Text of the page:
Earlier in the week, Mucic addressed SAP's cloud growth prospects and indicated SAP will triple SaaS run rate by 2017. Most of us on the call were skeptical where that comes from. Now we know - or at least we have a good idea where a large chunk of that change comes from. This is very important because what is becoming clear is that SAP is counting much more on the network part of its cloud growth equation than it is on pure play SaaS or even PaaS.
This has the effect of drawing attention away from the muddy HEC/HCP discussion (see the long comments thread) and I welcome that. SAP really does have to get its own cloud story right so right now it's safe to assume that what SAP is really doing is buying its way into cloud credibility by buying out the largest category players it can muster. To the side, the HANA cloud teams will have to step up rather smartly or see their efforts relegated to second tier.
That in itself has significant implications for both SAP's business model and the ecosystem around it. My bet is that SAP leadership will use the experience they gain from Ariba, Fieldglass and now Concur to build out a fresh implementation model that adheres more closely to McDermott's 'simple' mantra. This will include dramatically reduced consulting costs which are an absolute necessity in a low cost cloud world. IBM, Deloitte, Accenture? You'd better be paying attention.
Will it blend?
The acquisition adds fuel to the need for SAP to transform more quickly for the digital age. So far it has not demonstrated enough progress for anlaysts to be convinced. Steve Singh has been here before. As Phil said in his speculative piece on an SAP/Concur marriage:
One of the unique facets of the leadership team at Concur is its experience not only of running a publicly quoted cloud company but also of making the transition, while a public company, as a traditional licensed software vendor to the cloud model. It just happens that Ariba is one of the few other companies to have attempted this and succeeded, but Concur was pretty much the first.
I don’t believe large companies can make the conversion. Forget their genetic code. How many will take the pain? Companies won’t reinvent themselves. Think of taking a $40 billion company to on-demand. The value of the business will go through huge negative change. It will get crushed. Cash flow will get crushed. You have to layoff. The transition is really hard and it’s very sudden. If you’re north of $100 million it’s hard. Over $1 billion it’s impossible.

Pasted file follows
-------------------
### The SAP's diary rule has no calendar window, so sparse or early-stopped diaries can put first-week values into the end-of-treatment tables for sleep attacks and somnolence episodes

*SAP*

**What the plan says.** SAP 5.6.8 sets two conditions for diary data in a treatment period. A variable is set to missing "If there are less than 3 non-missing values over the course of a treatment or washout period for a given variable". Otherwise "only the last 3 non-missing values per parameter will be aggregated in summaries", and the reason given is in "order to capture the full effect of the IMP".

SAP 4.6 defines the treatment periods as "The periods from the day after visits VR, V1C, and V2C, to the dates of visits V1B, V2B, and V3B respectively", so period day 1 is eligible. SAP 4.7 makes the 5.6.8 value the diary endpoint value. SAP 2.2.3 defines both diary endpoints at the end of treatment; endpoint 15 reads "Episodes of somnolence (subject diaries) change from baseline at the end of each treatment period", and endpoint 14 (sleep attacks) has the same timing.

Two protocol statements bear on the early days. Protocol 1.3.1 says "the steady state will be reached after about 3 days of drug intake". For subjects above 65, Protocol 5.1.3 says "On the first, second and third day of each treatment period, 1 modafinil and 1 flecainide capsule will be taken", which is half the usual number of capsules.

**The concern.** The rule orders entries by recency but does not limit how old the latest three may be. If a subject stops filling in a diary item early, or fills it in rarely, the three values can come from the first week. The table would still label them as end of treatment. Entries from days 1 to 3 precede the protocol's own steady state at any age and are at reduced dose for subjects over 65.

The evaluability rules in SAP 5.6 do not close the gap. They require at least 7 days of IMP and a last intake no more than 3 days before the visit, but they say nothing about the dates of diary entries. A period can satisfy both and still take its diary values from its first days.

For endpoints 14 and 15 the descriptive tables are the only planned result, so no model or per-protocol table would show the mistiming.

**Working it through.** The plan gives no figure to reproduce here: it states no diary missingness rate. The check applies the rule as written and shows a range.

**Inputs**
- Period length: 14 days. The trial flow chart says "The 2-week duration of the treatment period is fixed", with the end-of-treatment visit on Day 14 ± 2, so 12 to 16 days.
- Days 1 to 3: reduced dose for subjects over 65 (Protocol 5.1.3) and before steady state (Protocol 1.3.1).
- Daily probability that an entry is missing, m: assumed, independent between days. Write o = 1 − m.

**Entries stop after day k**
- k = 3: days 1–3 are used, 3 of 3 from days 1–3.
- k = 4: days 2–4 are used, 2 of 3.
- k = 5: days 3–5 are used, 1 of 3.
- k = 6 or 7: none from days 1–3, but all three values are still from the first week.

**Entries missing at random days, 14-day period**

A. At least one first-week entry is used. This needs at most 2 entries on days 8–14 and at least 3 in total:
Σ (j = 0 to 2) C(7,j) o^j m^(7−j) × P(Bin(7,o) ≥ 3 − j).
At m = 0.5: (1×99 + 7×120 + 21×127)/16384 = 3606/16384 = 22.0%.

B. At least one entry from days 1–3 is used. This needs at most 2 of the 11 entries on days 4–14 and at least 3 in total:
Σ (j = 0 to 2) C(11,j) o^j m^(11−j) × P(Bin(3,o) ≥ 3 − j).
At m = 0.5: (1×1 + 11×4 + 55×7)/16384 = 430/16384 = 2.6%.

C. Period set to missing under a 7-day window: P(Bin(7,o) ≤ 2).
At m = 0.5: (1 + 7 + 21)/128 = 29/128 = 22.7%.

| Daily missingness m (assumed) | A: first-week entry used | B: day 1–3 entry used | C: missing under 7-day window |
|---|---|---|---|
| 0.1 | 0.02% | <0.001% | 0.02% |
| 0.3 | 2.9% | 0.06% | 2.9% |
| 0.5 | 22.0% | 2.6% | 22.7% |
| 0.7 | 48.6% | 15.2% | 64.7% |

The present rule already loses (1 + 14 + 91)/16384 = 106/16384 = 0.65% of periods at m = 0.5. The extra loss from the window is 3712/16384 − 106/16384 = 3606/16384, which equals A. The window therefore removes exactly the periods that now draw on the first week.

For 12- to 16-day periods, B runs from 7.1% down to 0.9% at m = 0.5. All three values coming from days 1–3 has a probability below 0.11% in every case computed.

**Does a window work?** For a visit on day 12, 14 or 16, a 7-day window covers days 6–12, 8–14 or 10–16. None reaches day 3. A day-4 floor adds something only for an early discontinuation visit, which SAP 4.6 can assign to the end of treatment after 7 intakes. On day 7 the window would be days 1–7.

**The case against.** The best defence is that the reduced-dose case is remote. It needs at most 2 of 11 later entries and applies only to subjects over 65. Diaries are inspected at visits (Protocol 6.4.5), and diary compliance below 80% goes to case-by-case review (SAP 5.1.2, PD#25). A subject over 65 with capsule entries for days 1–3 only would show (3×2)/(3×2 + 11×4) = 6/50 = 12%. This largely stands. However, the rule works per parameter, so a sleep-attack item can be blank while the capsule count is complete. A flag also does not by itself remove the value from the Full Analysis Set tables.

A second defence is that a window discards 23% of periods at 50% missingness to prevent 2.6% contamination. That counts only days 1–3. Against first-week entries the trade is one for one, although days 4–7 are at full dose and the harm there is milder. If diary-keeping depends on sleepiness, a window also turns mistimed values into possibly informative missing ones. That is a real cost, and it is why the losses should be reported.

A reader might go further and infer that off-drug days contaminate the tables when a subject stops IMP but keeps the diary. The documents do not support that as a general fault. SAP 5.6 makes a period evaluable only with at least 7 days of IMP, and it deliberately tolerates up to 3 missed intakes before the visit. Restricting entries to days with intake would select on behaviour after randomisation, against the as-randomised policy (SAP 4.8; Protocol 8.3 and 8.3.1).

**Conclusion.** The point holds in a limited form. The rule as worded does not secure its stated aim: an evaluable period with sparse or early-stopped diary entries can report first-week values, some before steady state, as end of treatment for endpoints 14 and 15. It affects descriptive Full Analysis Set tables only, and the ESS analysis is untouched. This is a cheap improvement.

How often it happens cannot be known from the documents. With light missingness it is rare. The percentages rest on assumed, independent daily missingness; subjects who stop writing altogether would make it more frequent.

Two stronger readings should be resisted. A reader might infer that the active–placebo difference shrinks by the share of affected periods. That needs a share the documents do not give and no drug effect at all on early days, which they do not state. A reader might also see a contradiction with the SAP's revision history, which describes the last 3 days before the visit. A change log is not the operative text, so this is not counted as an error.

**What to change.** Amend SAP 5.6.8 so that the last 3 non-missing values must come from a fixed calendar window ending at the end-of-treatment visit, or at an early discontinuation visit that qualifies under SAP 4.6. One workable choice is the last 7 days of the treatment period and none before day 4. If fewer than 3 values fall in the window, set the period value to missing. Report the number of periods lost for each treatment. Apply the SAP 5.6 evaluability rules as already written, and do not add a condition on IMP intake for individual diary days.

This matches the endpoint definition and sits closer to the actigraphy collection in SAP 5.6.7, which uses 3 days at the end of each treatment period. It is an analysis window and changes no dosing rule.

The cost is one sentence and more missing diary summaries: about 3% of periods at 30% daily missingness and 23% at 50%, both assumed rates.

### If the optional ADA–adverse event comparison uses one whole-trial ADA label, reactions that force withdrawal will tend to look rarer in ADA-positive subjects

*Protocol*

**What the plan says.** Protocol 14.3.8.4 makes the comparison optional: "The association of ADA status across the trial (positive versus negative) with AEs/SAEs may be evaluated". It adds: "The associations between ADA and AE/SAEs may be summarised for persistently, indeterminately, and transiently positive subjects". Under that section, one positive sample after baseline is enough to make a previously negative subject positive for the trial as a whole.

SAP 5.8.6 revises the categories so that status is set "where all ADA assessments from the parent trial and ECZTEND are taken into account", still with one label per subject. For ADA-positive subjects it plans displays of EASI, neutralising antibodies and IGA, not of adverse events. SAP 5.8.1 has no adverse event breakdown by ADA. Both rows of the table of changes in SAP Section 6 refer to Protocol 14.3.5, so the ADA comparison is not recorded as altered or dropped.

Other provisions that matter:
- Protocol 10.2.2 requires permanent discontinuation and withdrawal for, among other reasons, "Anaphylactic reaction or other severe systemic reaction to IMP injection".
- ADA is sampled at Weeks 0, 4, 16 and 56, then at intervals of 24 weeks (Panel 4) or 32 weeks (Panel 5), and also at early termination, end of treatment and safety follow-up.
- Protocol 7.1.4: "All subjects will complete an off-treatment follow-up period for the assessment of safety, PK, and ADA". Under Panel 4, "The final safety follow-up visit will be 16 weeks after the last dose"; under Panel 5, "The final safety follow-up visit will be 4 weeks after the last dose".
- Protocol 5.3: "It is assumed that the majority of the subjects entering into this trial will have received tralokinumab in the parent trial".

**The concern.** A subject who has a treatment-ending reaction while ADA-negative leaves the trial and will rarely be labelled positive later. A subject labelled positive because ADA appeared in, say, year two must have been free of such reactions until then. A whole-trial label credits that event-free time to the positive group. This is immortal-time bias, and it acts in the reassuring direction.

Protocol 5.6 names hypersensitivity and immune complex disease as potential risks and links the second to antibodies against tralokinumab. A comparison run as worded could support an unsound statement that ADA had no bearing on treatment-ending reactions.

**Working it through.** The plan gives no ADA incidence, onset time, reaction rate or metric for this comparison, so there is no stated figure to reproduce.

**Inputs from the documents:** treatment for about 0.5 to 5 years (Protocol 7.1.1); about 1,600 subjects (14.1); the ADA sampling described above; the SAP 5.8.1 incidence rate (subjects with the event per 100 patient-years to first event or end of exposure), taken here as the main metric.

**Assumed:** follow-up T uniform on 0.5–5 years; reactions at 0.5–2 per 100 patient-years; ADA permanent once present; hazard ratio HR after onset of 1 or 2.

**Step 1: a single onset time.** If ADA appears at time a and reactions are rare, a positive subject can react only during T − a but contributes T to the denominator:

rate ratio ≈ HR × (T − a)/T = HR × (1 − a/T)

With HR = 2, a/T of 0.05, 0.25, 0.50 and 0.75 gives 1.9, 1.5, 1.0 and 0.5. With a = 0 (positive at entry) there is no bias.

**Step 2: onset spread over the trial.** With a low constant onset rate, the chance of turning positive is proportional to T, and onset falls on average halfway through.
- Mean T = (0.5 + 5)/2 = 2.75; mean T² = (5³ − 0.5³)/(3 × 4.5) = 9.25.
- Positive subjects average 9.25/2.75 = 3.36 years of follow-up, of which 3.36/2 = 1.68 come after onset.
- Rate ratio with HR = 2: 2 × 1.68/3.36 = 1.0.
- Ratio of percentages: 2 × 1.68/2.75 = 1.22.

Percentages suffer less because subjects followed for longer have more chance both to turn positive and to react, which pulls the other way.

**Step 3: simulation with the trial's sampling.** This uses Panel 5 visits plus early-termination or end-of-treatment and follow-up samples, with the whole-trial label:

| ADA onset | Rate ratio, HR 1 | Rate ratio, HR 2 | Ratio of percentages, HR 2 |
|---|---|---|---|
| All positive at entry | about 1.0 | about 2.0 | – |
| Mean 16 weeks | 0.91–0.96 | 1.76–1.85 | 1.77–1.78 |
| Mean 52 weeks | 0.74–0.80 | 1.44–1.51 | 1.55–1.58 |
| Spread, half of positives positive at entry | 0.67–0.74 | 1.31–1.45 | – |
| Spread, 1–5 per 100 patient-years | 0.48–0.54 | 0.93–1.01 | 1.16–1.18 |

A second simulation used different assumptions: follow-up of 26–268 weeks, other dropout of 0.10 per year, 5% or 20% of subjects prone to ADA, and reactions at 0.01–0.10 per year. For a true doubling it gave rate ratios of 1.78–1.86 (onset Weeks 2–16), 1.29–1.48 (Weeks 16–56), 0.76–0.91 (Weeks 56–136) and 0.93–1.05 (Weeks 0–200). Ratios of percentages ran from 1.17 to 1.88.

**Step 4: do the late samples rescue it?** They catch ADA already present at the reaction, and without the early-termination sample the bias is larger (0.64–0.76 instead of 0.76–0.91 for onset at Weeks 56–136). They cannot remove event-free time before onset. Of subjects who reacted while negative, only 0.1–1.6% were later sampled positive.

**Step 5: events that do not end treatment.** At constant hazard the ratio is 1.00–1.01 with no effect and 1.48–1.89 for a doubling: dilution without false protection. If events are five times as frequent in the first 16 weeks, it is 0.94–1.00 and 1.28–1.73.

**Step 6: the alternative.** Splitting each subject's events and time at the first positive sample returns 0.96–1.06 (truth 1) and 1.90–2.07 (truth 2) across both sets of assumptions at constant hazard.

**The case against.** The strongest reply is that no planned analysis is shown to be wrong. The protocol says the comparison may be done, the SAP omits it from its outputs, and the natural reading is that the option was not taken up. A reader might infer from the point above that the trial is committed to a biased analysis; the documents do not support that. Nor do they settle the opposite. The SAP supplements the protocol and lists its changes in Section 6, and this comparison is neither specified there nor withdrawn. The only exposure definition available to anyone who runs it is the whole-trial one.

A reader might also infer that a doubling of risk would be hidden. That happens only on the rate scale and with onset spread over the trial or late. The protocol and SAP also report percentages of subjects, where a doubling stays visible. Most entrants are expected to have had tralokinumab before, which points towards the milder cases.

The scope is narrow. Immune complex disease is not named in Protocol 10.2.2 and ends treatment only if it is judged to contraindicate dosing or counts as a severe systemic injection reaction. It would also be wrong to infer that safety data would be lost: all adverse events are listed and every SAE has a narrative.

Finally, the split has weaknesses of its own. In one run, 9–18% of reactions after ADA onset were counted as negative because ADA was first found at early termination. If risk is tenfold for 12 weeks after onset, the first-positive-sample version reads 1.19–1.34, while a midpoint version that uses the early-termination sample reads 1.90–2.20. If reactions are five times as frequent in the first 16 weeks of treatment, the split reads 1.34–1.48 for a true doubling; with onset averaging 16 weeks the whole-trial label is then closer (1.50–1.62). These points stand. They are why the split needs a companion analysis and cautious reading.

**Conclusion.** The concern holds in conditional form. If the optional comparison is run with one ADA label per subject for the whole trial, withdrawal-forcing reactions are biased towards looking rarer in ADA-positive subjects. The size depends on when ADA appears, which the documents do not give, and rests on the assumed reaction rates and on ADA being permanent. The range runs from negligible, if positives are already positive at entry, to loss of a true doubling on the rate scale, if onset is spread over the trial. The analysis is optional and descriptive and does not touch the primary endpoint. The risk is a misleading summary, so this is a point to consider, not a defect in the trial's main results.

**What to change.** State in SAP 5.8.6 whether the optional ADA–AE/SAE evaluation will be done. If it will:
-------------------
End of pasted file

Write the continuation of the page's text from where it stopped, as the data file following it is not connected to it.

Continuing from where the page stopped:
Today, of course, large companies are coming round to the inevitability of that course and we see some of the difficulties beginning to emerge as SAP makes that transition. Having survived with the scars of Concur’s earlier experience, Singh and colleagues (including his brother Rajeev, who is COO) could perhaps make an invaluable contribution to SAP’s cultural readiness to face its own cloud destiny. Unless, that is, they have other plans after selling up.
We have been here before. When SAP acquired Ariba, I expected Ariba CEO Bob Calderoni to have a pivotal role in steering that transition. It didn't happen. Calderoni turned out to be a PR liability that SAP failed to protect and he quickly faded into the background. Given Singh's past comments, I wonder what happens next. We can but wait and see. My guess though is that by concentrating upon the networks aspect of this and other acquisitions, SAP can dodge a bullet while it figures out the next step on the cloud path.